A game, entertaining, but clunky version of a Dickens classic, with songs, dance and a cast of thousands.






By Joel Benjamin


The Royal Shakespeare Company took nine and a half hours to get through the convoluted, but entertaining, plot of Charles Dickens’ Nicholas Nickleby with only an occasional bit of music.  So, it was brave for the Theater for the New City to present Robert Sickinger’s musical adaptation with music and lyrics by Alaric Jans.  That this production comes in well under three hours is a credit to Lissa Moira the director whose work had to include a lot of wrangling and traffic directing of a very large cast which included some very personable young children.

nickelby2Choosing the framing device of having the story told by the Crummles theatrical troupe was a tad awkward and too self-referential, but it did allow for an economical way to fit most of the plotlines into the show.    The impoverished Nickleby family—Nicholas, his mother and his sister Kate—are the central characters who must deal with abject poverty, wicked Uncle Ralph, the Crummles’ acting entourage,  the Squeers’ sadistic country school and many other indignities.  That they find love, both fraternal and romantic, and their misfortunes are reversed, is a foregone conclusion in a Dickens story.

Nickelby10The songs are more expository and serviceable than emotionally involving.  “Dotheboys Hall,” a falsely optimistic song about the Squeers’ school, had sunny irony while such songs as “Nine to Nine” and “Pay ‘Em Back” delved into the horrific lives of young ladies who are forced to work and the doomed boys at Dotheboys.  There were upbeat numbers like “Sail, Sail Away” sung by Nicholas and his adopted brother, the pathetic Smike and the finale, “It’s Christmas Day.”  Mr. Jans score also included several lovely, touching numbers such as “Corner of My Eye” in which Nicholas and his soon-to-be wife Madeline’s paths cross and “Hello, Miss Kate,” Smike’s heartbreaking lament.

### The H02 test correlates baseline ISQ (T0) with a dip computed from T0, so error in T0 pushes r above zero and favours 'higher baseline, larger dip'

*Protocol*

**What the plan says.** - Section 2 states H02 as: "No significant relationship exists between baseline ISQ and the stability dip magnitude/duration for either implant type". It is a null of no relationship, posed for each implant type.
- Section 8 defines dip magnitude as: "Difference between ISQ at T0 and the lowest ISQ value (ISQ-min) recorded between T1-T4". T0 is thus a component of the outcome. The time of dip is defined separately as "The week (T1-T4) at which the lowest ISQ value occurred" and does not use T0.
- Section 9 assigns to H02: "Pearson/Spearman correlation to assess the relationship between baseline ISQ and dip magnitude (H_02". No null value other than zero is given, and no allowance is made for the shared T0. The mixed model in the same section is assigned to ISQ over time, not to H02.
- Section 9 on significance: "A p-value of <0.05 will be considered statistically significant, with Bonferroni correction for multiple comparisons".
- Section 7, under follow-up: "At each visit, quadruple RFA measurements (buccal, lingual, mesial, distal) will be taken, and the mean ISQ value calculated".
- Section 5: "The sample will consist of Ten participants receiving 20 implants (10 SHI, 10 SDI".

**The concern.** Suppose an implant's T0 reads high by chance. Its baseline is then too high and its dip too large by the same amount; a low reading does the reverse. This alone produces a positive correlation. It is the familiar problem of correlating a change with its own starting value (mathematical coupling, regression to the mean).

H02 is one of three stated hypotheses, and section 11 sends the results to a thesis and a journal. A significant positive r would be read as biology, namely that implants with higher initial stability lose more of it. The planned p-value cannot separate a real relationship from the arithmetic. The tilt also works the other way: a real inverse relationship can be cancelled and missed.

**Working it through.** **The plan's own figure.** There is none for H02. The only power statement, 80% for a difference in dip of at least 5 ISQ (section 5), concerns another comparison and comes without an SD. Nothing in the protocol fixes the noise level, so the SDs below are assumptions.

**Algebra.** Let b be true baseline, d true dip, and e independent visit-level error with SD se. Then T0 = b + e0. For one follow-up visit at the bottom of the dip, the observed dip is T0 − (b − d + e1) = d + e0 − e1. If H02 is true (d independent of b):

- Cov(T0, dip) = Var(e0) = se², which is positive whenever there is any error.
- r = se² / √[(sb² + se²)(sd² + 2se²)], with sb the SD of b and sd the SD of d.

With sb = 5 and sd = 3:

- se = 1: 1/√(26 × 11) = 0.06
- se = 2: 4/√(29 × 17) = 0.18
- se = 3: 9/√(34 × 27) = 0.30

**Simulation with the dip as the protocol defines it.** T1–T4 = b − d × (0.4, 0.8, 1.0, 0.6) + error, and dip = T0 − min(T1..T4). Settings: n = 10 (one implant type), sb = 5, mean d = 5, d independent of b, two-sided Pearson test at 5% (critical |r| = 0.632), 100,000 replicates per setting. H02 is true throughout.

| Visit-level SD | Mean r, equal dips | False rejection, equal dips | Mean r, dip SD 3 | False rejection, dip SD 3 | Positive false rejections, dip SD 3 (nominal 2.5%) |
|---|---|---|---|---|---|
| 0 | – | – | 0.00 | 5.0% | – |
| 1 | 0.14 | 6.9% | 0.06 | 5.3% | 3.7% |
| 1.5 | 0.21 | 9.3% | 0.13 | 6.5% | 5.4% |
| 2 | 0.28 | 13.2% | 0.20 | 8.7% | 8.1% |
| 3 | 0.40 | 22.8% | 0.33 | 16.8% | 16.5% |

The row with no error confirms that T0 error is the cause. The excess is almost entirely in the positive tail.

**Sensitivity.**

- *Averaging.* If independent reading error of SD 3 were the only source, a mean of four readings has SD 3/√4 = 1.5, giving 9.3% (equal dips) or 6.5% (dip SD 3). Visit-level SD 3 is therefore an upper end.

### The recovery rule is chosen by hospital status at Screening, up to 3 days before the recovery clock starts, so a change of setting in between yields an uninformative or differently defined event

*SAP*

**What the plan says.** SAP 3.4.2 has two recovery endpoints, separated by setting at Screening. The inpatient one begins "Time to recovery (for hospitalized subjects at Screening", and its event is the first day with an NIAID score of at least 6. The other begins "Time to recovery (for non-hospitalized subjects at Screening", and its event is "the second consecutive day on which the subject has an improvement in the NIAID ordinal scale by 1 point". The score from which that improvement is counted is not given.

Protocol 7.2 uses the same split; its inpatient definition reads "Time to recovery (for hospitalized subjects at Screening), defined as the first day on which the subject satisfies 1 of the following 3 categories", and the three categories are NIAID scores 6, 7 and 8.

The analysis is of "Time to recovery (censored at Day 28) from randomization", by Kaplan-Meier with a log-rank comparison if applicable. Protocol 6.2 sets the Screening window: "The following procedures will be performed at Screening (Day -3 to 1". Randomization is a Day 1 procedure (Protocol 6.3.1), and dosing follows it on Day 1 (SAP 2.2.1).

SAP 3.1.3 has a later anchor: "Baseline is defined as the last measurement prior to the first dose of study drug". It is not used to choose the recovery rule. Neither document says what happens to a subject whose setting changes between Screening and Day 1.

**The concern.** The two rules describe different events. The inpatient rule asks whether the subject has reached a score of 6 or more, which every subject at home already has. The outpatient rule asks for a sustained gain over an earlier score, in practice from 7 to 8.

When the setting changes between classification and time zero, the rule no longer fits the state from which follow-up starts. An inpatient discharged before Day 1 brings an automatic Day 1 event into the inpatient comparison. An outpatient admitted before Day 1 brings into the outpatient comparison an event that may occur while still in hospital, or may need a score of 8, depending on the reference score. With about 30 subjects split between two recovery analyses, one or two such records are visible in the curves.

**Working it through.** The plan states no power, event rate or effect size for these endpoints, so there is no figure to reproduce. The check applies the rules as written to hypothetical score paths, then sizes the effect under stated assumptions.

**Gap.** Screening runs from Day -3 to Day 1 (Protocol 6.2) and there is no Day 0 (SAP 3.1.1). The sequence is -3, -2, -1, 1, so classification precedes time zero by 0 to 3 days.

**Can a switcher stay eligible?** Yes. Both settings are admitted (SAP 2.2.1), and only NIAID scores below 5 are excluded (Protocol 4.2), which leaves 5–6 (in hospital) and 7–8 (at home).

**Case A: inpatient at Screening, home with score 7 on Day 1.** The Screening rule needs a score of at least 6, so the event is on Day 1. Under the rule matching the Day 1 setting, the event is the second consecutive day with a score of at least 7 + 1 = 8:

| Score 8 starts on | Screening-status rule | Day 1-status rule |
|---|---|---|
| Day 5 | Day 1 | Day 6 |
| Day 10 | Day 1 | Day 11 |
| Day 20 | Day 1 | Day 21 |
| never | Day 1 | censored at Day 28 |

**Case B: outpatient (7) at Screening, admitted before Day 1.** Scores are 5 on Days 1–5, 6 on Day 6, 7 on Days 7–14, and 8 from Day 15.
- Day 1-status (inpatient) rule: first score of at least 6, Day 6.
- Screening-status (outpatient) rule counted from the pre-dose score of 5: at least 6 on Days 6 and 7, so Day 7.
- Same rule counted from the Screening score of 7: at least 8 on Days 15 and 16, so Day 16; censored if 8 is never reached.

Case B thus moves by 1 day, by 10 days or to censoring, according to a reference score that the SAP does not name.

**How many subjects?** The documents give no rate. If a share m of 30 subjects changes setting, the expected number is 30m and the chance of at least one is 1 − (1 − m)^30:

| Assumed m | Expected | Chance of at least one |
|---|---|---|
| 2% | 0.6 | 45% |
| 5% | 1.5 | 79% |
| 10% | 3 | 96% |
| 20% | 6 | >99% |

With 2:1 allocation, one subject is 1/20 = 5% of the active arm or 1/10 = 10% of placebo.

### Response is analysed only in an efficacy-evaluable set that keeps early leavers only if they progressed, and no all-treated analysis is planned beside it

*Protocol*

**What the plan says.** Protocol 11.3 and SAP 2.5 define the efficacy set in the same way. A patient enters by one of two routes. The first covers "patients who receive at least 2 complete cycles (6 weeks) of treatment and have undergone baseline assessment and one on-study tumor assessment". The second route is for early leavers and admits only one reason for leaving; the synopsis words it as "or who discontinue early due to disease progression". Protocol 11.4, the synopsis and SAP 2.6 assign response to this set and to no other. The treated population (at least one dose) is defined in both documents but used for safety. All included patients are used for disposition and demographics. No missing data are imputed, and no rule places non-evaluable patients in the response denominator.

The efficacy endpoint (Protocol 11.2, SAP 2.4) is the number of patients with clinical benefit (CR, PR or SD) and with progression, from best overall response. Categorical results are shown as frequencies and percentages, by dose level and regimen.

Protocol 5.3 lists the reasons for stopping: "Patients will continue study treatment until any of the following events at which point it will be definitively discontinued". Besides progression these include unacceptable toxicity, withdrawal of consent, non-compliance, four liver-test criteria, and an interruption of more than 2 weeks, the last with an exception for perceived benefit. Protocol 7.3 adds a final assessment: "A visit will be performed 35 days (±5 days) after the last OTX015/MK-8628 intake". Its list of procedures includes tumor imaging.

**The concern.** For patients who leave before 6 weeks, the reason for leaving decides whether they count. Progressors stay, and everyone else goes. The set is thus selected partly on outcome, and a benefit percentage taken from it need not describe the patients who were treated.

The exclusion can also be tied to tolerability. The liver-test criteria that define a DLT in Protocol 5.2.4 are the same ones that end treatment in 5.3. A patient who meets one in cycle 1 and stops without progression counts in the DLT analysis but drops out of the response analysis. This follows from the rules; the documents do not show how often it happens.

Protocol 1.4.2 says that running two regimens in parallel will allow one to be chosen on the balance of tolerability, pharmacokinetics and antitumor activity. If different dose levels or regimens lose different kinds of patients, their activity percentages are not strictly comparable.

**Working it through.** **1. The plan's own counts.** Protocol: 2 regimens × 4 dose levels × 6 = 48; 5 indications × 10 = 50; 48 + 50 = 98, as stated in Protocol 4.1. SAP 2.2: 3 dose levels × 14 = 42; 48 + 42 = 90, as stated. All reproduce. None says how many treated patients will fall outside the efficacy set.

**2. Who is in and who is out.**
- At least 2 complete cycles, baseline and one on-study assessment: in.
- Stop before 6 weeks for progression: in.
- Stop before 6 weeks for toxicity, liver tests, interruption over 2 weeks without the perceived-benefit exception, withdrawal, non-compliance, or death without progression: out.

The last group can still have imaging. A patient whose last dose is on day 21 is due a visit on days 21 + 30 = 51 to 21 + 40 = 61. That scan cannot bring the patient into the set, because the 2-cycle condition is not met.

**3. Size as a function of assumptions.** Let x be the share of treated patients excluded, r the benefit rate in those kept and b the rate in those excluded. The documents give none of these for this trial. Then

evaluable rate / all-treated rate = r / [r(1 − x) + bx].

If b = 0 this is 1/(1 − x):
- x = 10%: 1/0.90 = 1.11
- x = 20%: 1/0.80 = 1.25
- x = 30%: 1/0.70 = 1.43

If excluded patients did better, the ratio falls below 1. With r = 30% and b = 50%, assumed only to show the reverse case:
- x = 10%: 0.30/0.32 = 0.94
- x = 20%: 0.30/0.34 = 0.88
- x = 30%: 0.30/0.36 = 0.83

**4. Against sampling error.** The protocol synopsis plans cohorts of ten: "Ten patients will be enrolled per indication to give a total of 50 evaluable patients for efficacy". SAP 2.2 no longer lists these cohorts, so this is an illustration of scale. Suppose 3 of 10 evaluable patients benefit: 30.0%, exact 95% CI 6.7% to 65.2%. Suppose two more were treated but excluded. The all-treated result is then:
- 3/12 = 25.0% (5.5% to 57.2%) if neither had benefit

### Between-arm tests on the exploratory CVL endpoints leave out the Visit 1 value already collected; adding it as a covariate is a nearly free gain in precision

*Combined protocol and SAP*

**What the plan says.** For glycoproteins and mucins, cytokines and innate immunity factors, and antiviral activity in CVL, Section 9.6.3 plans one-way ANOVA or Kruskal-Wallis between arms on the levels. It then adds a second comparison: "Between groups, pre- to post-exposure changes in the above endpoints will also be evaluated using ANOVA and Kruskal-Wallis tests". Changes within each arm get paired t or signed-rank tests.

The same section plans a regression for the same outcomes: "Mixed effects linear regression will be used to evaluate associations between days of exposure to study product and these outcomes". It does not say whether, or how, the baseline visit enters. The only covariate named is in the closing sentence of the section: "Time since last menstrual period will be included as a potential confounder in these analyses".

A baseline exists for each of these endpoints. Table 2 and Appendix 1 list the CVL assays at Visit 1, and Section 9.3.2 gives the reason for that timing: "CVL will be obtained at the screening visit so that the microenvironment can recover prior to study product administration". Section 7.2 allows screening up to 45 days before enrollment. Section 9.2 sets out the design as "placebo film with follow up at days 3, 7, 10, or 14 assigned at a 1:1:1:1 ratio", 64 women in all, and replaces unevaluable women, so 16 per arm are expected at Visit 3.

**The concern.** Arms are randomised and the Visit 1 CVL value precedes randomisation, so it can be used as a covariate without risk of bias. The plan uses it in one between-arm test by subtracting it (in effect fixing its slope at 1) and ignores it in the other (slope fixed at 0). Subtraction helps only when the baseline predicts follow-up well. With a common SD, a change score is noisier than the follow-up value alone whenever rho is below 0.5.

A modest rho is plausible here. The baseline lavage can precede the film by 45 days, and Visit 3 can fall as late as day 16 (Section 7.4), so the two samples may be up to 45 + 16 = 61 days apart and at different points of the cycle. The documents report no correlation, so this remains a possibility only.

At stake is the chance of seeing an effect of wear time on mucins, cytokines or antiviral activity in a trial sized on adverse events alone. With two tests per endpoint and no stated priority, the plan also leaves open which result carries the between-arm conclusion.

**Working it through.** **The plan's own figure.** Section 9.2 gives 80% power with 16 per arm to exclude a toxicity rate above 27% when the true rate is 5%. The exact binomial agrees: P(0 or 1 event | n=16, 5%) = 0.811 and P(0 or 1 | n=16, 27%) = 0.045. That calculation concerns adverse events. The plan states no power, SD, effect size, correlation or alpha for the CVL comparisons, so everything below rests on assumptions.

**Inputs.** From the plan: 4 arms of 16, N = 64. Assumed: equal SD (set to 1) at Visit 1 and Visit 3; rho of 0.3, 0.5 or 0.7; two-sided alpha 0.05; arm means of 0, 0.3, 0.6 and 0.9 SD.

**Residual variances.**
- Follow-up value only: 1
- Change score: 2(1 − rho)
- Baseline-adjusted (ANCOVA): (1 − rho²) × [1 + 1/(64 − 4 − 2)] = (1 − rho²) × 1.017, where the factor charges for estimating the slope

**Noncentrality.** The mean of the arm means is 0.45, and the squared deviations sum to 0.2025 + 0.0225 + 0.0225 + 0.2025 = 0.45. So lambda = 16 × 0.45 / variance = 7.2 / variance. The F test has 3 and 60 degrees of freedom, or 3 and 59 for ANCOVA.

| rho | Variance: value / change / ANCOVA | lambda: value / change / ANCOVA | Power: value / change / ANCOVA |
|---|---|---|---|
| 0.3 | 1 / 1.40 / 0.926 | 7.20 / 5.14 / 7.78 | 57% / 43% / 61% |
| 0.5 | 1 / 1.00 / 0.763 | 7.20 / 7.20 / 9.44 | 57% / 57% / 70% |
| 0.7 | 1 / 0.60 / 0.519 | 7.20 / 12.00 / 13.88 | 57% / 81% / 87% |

nickelby6William Broderick was the villain Ralph Nickleby for whom he provided strong singing and acting.   Becca Gottlieb was both repulsive and funny as the tarty Fanny Squeers.  As her repulsive parents, David F. Slone, Esq. and Luba Mason rivaled the Thenardiers of Les Miz.  Ms. Mason had a great time with the full-bodied nastiness.  Mr. Slone, Esq. was also the genial Crummles.  His portrayals were probably the closest to Dickensian than any other cast member’s.  As Smike, Jonathan Fox Powers, a boyish looking fellow, was, perhaps, a tad too robust for the part, but was nevertheless convincing.  Rachel Daye Adams was a sweetly romantic Madeline and Stephanie Leone’s Kate certainly gave greater depth and strength to a maudlin role.  In the dual and diametrically opposed roles of the fragile Mrs. Nickleby and the boisterous Mrs. Crummles, Karen Kohler was totally fine.  Chris Neher’s Newman Noggs, a part cut almost to nonexistence here, worked hard to make an impression.

As Nicholas, Douglas McDonnell, with his operatic baritone and boyish good looks, was perfectly cast, although he is not the subtlest actor.

This was quite a large production for the Theater for the New City requiring what seems like hundreds of costumes designed by Jennifer Anderson and a big open set, embroidered with period-looking furnishings, by Mark Mercante.  An awkward curtain across the front of the playing area, though, was annoying.  Alex Bartenieff’s lighting created all the proper moods.  The less said about Carlos Gomez’s anachronistic and gushy choreography, the better.

*Photos: Peter Welch

Nicholas Nickleby: A Musical Adaptation (through May 4, 2014)

Theater for the New City

155 First Ave. (between 9th & 10th Sts.)

New York, NY

Tickets: 212-868-4444 or www.smarttix.com

More Information:  www.TheaterForTheNewCity.net

Running Time:  2 hours 50 minutes with one intermission